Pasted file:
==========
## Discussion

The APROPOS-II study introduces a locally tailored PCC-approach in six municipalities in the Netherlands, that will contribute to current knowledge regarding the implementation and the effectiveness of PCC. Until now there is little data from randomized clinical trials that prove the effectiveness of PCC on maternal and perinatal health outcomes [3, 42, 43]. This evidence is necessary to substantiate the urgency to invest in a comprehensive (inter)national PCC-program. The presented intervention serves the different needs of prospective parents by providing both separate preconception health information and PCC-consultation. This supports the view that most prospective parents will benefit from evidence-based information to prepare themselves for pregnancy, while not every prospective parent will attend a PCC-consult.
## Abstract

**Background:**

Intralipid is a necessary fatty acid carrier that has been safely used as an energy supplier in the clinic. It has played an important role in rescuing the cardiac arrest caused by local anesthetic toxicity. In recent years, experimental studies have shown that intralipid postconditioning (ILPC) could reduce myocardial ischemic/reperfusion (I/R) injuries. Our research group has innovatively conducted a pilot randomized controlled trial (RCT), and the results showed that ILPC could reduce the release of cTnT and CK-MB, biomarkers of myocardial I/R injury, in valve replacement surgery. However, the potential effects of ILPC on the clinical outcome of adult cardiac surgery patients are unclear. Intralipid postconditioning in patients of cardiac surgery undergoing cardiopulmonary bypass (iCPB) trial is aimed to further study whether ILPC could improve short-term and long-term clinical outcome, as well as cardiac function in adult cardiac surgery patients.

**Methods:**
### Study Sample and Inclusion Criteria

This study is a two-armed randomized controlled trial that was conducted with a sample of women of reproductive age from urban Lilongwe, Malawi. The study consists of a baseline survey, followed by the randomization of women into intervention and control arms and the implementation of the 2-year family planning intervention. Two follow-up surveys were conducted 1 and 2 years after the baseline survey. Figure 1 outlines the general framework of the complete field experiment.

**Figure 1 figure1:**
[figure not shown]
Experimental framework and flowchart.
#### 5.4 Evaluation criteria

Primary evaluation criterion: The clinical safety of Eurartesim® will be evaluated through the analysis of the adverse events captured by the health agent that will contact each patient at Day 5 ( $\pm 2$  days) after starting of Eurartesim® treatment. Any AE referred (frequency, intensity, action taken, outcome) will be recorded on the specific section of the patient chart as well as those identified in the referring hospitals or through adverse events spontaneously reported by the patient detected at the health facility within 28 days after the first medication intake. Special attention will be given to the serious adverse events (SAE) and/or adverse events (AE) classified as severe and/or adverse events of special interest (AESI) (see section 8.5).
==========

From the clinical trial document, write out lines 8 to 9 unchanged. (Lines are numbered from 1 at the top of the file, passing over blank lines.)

This study is a two-armed randomized controlled trial that was conducted with a sample of women of reproductive age from urban Lilongwe, Malawi. The study consists of a baseline survey, followed by the randomization of women into intervention and control arms and the implementation of the 2-year family planning intervention. Two follow-up surveys were conducted 1 and 2 years after the baseline survey. Figure 1 outlines the general framework of the complete field experiment.

**Figure 1 figure1:**